When I’m in Rome, I usually do as Romans and other Italians do and breakfast on milky espresso, fruit, and carbohydrates in the form of pastry, toast, or biscuits (cookies).
But occasionally I yearn for a good old Anglo-Saxon breakfast of eggs and bacon. Sometimes these breakfasts come from the American south with fried green tomatoes and grits. At others, they hail from Britain with grilled ripe tomatoes and tea.
I love eggs. My Aunt Marjorie kept chickens, and it thrilled me as a child to reach into the hens’ nests and retrieve eggs, still warm from the oviduct. I waited expectantly for the next morning’s scrambled eggs and licked my lips with gusto.
As a member of the 4-H Club a few years later, I found myself on an egg judging team. We visited commercial chicken houses and small farms with open pens, learned how to determine an egg’s freshness by floating it in water, and examined the eggs emptied onto a saucer to determine their quality. I learned a lot about eggs.
As my life carried me to urban areas where I got my eggs from supermarkets, I still enjoyed my egg salad and scrambled eggs and omelets. But I didn’t realize for years that the intensity of the taste I had enjoyed as a child had diminished.
Then I began eating eggs from happy chickens raised by friends on Maryland’s Eastern Shore. These chickens scratched in the dirt and nibbled on grass and other vegetation in the chicken pen. Their eggs burst with a flavor that took me back to Aunt Marjorie’s hen house. The doorkeeper of my apartment building, one mile north of the White House, always laughed when my friend arrived with a couple of dozen eggs under her arm. He didn’t get it.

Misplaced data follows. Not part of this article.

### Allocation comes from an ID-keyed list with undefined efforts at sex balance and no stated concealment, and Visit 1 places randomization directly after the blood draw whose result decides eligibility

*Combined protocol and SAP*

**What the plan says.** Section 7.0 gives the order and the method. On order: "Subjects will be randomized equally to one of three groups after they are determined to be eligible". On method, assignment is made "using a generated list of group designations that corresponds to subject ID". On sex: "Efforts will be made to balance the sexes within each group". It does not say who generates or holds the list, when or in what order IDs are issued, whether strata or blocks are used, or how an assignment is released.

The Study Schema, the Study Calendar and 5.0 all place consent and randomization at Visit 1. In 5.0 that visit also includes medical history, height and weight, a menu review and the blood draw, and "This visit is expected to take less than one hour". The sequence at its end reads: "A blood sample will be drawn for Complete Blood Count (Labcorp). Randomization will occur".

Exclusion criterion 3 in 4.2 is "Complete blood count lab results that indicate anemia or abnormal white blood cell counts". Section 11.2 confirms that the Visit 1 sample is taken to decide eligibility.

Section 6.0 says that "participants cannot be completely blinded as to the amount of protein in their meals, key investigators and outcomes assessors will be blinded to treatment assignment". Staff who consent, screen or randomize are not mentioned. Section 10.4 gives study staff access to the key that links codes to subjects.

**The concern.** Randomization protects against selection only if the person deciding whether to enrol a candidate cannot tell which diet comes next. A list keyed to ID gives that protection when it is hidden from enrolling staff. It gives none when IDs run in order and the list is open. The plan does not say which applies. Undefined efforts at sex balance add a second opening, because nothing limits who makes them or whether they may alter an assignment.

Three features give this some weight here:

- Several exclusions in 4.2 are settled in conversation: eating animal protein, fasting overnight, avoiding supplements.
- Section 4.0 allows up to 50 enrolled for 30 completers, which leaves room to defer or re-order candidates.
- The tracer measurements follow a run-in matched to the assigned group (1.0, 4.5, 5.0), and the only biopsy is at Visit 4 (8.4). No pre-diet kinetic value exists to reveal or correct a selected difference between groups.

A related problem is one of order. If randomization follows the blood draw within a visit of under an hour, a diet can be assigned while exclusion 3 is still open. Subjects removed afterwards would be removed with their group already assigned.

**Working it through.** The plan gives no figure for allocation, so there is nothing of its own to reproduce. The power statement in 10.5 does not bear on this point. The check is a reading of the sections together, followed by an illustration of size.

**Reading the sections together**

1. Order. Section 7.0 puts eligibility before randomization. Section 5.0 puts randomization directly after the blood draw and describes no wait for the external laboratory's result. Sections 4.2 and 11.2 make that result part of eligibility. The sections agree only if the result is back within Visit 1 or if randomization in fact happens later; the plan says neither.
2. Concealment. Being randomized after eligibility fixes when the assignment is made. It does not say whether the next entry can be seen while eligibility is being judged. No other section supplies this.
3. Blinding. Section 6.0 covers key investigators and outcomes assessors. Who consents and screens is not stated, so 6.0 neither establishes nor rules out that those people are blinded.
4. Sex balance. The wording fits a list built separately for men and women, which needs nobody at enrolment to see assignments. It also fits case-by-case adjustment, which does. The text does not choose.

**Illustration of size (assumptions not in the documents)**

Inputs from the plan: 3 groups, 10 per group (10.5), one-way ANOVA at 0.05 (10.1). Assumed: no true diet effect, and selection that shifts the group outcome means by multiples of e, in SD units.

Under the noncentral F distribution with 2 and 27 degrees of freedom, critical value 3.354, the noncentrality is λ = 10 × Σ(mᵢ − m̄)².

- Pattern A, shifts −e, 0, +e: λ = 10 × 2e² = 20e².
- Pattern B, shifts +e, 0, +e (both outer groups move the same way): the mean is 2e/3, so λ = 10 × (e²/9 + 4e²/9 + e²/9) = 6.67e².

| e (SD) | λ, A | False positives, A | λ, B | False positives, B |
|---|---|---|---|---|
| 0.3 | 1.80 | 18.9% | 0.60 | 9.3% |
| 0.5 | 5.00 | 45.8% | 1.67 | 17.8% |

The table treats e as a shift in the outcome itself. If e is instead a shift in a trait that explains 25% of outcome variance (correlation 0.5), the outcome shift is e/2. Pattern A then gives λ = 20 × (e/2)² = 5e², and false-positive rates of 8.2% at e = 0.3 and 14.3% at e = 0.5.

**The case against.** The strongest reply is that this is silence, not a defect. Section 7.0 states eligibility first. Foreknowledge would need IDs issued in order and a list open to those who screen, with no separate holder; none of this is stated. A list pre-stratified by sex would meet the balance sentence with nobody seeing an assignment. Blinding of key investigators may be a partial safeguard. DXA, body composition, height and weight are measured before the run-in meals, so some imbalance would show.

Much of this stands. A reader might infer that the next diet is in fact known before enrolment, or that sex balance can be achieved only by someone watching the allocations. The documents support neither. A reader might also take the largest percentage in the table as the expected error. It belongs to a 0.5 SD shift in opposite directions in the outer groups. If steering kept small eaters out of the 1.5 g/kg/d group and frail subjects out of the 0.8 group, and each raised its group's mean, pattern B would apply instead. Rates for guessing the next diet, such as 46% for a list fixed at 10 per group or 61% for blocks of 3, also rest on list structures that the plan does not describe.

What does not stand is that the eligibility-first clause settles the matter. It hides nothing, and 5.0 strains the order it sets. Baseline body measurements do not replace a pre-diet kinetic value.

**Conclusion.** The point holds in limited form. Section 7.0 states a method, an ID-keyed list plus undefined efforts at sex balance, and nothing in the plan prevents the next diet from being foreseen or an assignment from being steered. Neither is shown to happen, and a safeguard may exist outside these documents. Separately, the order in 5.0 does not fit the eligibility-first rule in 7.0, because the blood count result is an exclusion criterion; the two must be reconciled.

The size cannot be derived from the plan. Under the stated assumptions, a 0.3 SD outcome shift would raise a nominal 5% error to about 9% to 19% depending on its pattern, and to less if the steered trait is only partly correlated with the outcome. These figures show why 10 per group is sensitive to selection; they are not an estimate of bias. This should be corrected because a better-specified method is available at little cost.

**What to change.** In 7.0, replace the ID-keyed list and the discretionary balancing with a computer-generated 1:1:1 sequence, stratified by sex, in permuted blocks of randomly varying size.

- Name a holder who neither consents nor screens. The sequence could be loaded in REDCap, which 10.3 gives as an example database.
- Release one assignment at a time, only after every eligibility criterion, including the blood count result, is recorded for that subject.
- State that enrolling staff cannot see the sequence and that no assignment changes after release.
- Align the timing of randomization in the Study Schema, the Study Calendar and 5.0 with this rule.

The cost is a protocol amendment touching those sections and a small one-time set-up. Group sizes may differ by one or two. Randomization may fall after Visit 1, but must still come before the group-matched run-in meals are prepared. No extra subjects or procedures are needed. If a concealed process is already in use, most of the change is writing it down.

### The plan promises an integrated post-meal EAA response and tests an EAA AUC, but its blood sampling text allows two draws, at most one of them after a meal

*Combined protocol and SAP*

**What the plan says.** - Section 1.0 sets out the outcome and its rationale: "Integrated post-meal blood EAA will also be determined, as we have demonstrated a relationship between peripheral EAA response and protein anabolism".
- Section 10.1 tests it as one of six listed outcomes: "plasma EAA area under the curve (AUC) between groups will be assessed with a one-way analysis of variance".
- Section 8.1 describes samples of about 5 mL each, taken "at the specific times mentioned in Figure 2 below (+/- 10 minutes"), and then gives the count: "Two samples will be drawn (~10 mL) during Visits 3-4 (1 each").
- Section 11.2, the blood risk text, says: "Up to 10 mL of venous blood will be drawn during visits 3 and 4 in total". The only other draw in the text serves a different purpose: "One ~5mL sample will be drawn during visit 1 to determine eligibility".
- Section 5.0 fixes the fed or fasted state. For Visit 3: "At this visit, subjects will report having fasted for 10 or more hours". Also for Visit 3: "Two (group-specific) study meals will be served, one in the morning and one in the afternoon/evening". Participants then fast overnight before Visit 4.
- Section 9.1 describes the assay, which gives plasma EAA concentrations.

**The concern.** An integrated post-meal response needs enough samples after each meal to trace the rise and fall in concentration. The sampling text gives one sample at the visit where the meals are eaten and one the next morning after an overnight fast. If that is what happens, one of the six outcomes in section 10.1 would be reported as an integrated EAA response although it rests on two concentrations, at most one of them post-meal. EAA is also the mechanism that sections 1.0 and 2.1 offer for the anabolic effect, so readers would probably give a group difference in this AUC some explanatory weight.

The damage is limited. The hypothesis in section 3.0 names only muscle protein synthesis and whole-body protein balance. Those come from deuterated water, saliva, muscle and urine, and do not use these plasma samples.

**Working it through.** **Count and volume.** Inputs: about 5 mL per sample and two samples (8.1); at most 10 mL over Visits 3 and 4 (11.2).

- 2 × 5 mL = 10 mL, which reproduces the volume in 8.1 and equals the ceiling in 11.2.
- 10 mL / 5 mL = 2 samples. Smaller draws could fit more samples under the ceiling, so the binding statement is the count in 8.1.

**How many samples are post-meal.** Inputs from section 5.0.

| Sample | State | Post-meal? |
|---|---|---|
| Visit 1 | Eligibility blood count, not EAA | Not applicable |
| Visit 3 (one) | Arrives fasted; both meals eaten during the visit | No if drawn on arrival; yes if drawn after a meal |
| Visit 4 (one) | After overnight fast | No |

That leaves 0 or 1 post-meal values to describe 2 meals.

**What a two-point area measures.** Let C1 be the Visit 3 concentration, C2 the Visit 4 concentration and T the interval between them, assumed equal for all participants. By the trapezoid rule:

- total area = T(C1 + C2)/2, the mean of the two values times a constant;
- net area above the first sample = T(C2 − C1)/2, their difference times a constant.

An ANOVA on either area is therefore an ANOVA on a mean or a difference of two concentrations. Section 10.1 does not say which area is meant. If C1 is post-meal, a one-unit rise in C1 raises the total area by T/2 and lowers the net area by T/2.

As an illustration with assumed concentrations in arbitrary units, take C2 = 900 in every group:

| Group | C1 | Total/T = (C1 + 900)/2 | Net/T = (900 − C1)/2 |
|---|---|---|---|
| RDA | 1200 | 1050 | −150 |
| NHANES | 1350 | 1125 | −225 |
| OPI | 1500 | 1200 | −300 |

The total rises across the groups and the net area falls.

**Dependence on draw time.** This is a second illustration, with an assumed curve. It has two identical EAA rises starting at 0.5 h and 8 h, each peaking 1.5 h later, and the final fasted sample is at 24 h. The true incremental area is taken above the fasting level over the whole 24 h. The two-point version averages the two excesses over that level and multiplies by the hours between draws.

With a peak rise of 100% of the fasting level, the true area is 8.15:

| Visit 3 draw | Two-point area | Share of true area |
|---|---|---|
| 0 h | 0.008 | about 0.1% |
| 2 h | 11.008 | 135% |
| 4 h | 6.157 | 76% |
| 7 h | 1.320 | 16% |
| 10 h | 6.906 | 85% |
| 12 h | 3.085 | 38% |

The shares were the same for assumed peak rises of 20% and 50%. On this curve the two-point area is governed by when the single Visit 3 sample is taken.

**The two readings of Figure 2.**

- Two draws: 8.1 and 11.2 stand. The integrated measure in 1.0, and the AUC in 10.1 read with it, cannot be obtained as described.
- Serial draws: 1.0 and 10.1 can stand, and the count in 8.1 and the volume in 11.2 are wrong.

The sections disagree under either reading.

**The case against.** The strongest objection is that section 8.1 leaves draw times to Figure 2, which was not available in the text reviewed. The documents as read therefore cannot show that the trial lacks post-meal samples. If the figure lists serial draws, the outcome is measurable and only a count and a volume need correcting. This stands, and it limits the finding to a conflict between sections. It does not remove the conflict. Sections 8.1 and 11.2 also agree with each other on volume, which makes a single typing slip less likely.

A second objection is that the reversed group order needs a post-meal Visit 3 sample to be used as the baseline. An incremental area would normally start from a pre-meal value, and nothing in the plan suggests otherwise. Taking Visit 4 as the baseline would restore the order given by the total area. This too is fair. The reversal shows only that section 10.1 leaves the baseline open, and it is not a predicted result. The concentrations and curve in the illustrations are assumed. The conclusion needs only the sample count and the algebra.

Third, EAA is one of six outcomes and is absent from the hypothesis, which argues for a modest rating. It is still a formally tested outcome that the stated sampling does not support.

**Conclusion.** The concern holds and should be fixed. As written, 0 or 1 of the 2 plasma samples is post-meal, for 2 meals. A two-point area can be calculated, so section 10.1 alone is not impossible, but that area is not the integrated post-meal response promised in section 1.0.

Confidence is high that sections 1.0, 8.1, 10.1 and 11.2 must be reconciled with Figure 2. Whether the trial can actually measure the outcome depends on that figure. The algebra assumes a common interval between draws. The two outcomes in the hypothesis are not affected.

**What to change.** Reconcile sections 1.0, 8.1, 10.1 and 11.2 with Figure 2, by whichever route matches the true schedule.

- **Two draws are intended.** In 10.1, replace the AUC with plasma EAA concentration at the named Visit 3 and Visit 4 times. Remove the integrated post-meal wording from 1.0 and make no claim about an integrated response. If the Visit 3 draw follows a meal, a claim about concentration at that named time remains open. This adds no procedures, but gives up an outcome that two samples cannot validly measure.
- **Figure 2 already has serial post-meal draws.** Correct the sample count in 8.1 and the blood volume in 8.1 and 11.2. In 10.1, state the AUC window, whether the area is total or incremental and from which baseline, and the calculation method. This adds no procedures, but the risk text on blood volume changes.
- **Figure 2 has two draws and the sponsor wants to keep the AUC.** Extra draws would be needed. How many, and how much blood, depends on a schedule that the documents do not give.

When I moved to Rome in 2002, I noticed the vivid color of egg yolks right away; it’s a deep orange. In fact, the usual word for egg yolk in Italian is il rosso—the red. And the flavor, even of the supermarket variety, is even more powerful than those from the Eastern Shore.
I bought my first eggs here from an elderly couple at the market. They sold only eggs, arranged in a basket on a makeshift table behind their car. You could buy however many you wanted—even one. They would wrap the eggs in brown paper and hand them over with a smile.
I soon noticed that most eggs on sale in Italy were stamped with an eleven-digit code. I learned that this derives from European Union regulations that require eggs to wear a coded label showing how the chickens were raised, the country of origin, and the individual producer. Italian regulations are more stringent in that they also require each egg to identify the province and commune (political jurisdiction) of origin. Individual producers selling directly to their customers do not have to label their eggs.
The regulations about how the chickens are raised are very specific. Organic eggs, for example, must come from chickens raised in the open with ample vegetation and at least ten square meters of ground per hen. That’s a lot of space. On the other hand, chickens grown in cages must be in spaces of no more than twenty-five hens per square meter with roosts of at least fifteen centimeters per hen. That’s a very small space indeed.
The economics of egg production is clear. In the space required for one organic egg per day, producers can obtain 250 caged eggs.
This morning, as I dipped my spoon into a soft boiled egg, the deep orange yolk dribbled down onto the porcelain egg cup. I scraped it off with my spoon, then licked the liquid gold with my tongue. This treasure costs five times as much as the eggs in my fridge waiting to become cake batter. It’s worth every centesimo.